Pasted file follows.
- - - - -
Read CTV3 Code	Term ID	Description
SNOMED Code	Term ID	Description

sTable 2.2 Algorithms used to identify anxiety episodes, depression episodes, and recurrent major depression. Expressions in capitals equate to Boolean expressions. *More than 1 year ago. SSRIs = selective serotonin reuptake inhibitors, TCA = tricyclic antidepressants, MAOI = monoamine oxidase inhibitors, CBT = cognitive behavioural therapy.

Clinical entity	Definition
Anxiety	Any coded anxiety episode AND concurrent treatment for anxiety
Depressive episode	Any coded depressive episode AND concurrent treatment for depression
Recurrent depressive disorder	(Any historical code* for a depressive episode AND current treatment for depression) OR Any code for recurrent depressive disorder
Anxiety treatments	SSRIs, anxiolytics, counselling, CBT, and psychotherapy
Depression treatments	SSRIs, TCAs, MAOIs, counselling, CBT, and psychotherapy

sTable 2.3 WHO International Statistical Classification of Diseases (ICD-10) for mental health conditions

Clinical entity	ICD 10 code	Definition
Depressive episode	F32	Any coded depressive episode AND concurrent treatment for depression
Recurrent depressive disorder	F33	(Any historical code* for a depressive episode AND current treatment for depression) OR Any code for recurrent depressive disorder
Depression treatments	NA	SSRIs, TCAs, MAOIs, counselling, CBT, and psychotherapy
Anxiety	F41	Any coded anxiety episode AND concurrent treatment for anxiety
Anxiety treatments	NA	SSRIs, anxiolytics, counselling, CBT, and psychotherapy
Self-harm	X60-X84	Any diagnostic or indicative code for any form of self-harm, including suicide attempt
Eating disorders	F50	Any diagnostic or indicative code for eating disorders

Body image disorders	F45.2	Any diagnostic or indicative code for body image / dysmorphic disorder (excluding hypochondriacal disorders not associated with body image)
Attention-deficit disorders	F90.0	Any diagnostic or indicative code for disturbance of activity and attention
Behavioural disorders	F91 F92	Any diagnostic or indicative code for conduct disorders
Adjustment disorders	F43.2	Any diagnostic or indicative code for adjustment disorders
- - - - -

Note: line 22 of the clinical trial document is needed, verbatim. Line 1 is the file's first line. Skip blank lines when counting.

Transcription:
Adjustment disorders	F43.2	Any diagnostic or indicative code for adjustment disorders